A federal judge on Tuesday postponed the trial over a lawsuit seeking to block a California law that would implement the world's toughest vehicle-emission standards.
SACRAMENTO -- A federal judge on Tuesday postponed the trial over a lawsuit seeking to block a California law that would implement the world's toughest vehicle-emission standards.
U.S. District Judge Anthony Ishii also ordered the California Air Resources Board to delay enforcing tailpipe-emission standards for greenhouse gases. The case had been scheduled to go to trial Jan. 30.
In his order, Ishii said it was best to wait until the U.S. Supreme Court rules on a related global warming case.
"It's a logical thing to do," said David Doniger, an attorney for the Natural Resources Defense Council, which is helping the state defend the regulations. "The Supreme Court has the very same issue in front of it. We should wait to see what the highest court in the land is going to say."
California passed the law regulating tailpipe standards for automobiles in 2002 as part of its effort to reduce emissions of greenhouse gases and adopted the standards two years later. It has applied to the federal government for a waiver to let it implement the regulations under the Clean Air Act.
Business interests led by a Central Valley car dealership and the Association of International Automobile Manufacturers sued the state. They claim the rule is a de-facto mandate on fuel-economy standards, which can be set only by the federal government.
California is the world's 12th-largest producer of greenhouse gases. The auto rules are designed to cut emissions from cars and light trucks by 25 percent and from sport utility vehicles by 18 percent beginning in 2009.
A spokesman for Attorney General Jerry Brown said the state is awaiting the Supreme Court's decision.
"We feel confident when that happens we'll be able to make the next step to enforcing the California law," spokesman Gareth Lacy said.
At a hearing in September, attorneys for the auto manufacturers said the technology did not exist to meet the California standards or could not be applied in a cost-effective way to cars sold in the United States. They argued the rules would increase the cost of vehicles and eliminate some types of trucks used by farmers.
In his 23-page ruling, Ishii sided with auto manufacturers by ordering the state not to implement the regulations without a waiver from the Environmental Protection Agency. Although state officials previously acknowledged they must wait for the waiver, the ruling relieves the industry from spending money to get ready for the possible mandate.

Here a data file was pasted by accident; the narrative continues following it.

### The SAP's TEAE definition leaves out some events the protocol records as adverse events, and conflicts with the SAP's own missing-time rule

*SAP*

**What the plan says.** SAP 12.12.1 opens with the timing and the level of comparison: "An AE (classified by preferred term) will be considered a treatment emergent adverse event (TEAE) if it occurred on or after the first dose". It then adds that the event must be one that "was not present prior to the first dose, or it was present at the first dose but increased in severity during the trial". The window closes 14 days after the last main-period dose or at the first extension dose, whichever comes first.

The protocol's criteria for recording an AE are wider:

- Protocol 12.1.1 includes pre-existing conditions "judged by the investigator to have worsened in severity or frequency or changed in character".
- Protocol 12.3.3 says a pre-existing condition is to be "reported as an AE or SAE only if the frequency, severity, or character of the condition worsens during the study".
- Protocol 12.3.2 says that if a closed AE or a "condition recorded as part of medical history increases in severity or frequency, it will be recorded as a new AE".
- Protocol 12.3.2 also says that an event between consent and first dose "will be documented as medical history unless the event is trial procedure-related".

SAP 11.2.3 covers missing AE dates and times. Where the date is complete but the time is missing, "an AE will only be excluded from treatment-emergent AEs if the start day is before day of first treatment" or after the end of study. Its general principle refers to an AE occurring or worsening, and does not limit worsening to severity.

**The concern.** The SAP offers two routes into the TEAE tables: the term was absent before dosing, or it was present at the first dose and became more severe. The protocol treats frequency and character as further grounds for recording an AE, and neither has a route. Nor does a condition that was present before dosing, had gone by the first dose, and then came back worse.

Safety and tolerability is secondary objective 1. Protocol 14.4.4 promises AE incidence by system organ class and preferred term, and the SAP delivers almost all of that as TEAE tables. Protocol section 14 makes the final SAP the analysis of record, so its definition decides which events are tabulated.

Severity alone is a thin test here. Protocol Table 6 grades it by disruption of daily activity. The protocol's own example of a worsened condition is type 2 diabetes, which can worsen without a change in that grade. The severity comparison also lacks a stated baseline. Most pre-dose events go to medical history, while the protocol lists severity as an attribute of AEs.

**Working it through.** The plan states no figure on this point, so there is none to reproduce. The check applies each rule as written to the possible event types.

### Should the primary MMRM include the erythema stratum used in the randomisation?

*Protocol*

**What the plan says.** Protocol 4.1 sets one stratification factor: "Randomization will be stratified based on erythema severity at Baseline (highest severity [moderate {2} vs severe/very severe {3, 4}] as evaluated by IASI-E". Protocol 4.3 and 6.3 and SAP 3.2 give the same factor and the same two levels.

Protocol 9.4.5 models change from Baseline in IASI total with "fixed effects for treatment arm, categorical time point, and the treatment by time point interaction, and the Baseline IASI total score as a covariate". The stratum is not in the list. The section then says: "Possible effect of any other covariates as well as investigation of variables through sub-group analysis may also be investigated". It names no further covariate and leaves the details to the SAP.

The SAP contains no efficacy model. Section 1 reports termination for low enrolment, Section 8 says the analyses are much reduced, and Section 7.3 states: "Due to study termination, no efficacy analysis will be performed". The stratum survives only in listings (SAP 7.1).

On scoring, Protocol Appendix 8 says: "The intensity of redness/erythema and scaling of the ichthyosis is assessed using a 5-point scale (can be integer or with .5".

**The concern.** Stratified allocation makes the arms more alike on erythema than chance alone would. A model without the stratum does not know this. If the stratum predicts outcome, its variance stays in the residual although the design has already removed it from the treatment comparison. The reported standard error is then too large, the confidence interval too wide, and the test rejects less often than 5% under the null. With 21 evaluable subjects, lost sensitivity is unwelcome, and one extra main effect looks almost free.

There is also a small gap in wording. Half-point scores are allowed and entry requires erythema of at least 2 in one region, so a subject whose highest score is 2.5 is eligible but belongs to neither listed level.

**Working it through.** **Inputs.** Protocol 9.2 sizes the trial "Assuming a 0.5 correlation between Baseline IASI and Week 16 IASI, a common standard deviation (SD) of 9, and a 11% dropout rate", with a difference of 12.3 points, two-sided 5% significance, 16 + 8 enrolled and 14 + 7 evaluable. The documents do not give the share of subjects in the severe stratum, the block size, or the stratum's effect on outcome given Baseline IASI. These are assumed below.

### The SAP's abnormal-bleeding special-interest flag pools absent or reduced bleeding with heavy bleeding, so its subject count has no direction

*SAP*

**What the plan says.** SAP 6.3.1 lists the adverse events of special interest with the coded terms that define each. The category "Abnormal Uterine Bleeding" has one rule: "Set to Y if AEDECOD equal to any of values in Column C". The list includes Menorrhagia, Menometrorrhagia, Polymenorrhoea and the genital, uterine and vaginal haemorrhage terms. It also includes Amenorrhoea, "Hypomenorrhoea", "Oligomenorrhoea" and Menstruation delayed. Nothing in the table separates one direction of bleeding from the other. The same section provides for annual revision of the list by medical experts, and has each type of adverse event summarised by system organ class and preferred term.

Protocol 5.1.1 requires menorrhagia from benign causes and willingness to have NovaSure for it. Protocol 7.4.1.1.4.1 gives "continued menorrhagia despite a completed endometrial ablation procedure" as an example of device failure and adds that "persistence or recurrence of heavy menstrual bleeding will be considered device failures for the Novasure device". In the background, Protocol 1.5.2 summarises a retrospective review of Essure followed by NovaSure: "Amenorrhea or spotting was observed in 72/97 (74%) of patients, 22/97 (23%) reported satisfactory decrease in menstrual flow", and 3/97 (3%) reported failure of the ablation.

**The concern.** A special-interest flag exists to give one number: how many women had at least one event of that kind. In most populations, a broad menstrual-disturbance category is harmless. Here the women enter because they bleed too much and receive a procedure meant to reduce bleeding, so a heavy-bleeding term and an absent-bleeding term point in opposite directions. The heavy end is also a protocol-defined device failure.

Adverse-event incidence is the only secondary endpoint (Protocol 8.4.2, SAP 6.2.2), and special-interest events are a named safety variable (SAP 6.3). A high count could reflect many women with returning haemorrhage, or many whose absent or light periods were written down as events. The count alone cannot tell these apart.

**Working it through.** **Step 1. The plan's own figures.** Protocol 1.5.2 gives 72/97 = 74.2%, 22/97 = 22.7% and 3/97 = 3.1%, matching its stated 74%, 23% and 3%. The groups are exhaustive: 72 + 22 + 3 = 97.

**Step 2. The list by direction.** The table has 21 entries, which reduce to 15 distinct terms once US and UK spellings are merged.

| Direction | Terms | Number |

"The regulations are not enforceable," said Raymond Ludwiszewski, an attorney representing the Association of International Automobile Manufacturers.
The Supreme Court is expected to rule later this year in a Massachusetts case about whether greenhouse gases should be regulated under the Clean Air Act. A decision in the case could have implications for California and 10 other states that have adopted the stricter California auto standard.
California can set its own vehicle pollution standards because it began regulating air pollution before the federal government. However, the state must obtain an EPA waiver before it can implement new requirements. Its application is pending.
If the court or the federal government rejects California's tougher tailpipe-emission standards, the state must look elsewhere to achieve greenhouse gas reductions, according to a global warming law signed last year by Gov. Arnold Schwarzenegger. The law caps the amount of greenhouse gases in the state at 1990 levels by 2020. The auto regulations account for about a third of that target.
"Controlling the emissions from our cars and trucks is an essential component to meeting our targets," California Environmental Protection Secretary Linda Adams said in a statement. "We will continue to fight and look forward to getting a waiver from U.S. EPA."
The auto industry sued California in December 2004, three months after the board adopted the standards. Gov. Arnold Schwarzenegger has supported the law, and this month proposed additional regulations to lower the carbon in fuel.
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Source: Associated Press